Romans 9:22–23 “Although God desired to show his wrath and to make known his power, he endured with much patience vessels of wrath prepared for destruction, in order to make known the riches of his glory for vessels of mercy, which he has prepared beforehand for glory– [translation of Dr. Ben Witherington]
This passage makes perfect sense in light of everything that has come before. God chose to bless the world through Abraham’s family. He then determined that the promise to bless the world would pass through Isaac’s family, then Jacob’s family. Throughout history, Jacob’s family resisted the purposes of the covenant God, yet the Lord endured them and did not destroy them, in order to bring His purposes to pass. His purpose was to “make known the riches of his glory for vessels of mercy.” The “vessels of wrath” are not individual reprobates, but the unfaithful Jewish people. The word “vessel” is lifted from Jeremiah 18, which is discussing the unfaithfulness and reworking of the house of Israel. God endured their unfaithfulness to make known His faithfulness. Through the family of Jacob, He brought forth the son of Israel, Jesus the Messiah, and the promise is realized in the Messiah. As the promise has been realized through Him, all who are loyal to Him now constitute the “children of the promise” the true people of Israel.
Romans 9:24–28 “even us whom he has called, not from the Jews only but also from the Gentiles? As indeed he says in Hosea, “Those who were not my people I will call ‘my people,’ and her who was not beloved I will call ‘beloved.’” “And in the very place where it was said to them, ‘You are not my people,’ there they will be called ‘sons of the living God.’” And Isaiah cries out concerning Israel: “Though the number of the sons of Israel be as the sand of the sea, only a remnant of them will be saved, for the Lord will carry out his sentence upon the earth fully and without delay.”
These two texts are woven together very carefully. The first text from Hosea is a quotation from Hosea 2:23. It is prophesying the coming redemption of Israel, when God will renew the covenant and render Israel His people again. This is because in Hosea 1:9–10 (the second text quoted by Paul), God declared that Israel is “not my people” because of their unfaithfulness. One day, says Hosea, Israel will be God’s people again. the Apostle juxtaposes this with a citation from Isaiah 10, where the Prophet says,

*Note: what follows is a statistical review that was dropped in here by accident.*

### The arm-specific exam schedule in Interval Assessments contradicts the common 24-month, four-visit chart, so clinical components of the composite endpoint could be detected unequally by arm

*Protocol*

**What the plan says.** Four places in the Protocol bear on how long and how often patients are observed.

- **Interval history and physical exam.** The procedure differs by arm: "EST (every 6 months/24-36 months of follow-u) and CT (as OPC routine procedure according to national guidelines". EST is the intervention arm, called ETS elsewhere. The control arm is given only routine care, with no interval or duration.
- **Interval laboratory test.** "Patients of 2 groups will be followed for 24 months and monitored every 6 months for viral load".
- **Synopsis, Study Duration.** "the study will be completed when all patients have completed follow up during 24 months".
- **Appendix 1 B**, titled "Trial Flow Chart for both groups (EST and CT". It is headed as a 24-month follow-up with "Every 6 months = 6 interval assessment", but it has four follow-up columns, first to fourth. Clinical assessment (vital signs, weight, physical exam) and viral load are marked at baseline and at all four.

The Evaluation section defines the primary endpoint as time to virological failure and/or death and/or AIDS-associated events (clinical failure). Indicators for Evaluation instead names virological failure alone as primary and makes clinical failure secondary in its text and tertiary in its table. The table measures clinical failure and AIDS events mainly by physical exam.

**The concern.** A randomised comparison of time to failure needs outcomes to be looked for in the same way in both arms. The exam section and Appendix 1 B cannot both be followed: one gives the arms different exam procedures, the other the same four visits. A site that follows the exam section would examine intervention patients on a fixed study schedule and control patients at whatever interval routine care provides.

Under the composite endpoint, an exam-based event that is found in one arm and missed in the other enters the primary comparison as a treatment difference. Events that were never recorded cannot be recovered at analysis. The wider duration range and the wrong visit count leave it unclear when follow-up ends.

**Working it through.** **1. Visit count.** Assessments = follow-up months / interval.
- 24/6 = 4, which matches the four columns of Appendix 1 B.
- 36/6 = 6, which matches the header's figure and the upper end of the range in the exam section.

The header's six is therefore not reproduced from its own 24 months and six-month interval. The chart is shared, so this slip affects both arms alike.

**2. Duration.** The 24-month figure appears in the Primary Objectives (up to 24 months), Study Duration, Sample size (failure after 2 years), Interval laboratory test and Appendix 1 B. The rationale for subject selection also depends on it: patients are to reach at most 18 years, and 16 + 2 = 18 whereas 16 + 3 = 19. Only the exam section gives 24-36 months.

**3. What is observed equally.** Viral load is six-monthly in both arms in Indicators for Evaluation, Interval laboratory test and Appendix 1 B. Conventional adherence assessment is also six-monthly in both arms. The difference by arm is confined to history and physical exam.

“A remnant will return, the remnant of Jacob, to the mighty God. For though your people Israel be as the sand of the sea, only a remnant of them will return. Destruction is decreed, overflowing with righteousness.” (Isaiah 10:21–22)
It was acceptable in antiquity to slightly alter the quotation of a text so as to make clearer the point you are making (there was no such thing as a quotation mark, after all.) Where Isaiah says “your people Israel”, the Apostle Paul says “the sons of Israel.” This hearkens back to what St. Paul wrote in Romans 9:6: “Not all who are descended from Israel belong to Israel.” The point is that when God renews His covenant with Israel, only a remnant of Jacob’s ethnic descendants will hearken to the “mighty God”, who, remember, has been defined in Isaiah 9:6–7 as the Messianic Son of David. When God redeems Israel, it won’t be only Jews who are called “sons of the living God.” When God judges the Earth, many of those physically descended from Israel will not inherit the kingdom of God.
Romans 9:29 “And as Isaiah predicted, “If the Lord of hosts had not left us offspring, we would have been like Sodom and become like Gomorrah.”
The citation here is from Isaiah 1:9, where the Prophet writes, “Your country lies desolate; your cities are burned with fire; in your very presence foreigners devour your land; it is desolate, as overthrown by foreigners. And the daughter of Zion is left like a booth in a vineyard, like a lodge in a cucumber field, like a besieged city. If the Lord of hosts had not left us a few survivors, we should have been like Sodom, and become like Gomorrah.” (Isaiah 1:7–9) This is a continuation of Paul’s discussion of when the Lord carries out His sentence on the Earth. The Apostle modifies “survivors” to become “offspring.” God is faithful, says Paul, because there are still genuine Israelites among the Jewish people. There is still a righteous remnant. (9:27, 11:5) The others, those who sought righteousness by the Torah, have been left desolate, estranged from the covenant, judged along with Sodom and Gomorrah.
Romans 9:30–33 “What shall we say, then? That Gentiles who did not pursue righteousness have attained it, that is, a righteousness that is by faith; but that Israel who pursued a law that would lead to righteousness did not succeed in reaching that law. Why? Because they did not pursue it by faith, but as if it were based on works. They have stumbled over the stumbling stone, as it is written, “Behold, I am laying in Zion a stone of stumbling, and a rock of offense; and whoever believes in him will not be put to shame.”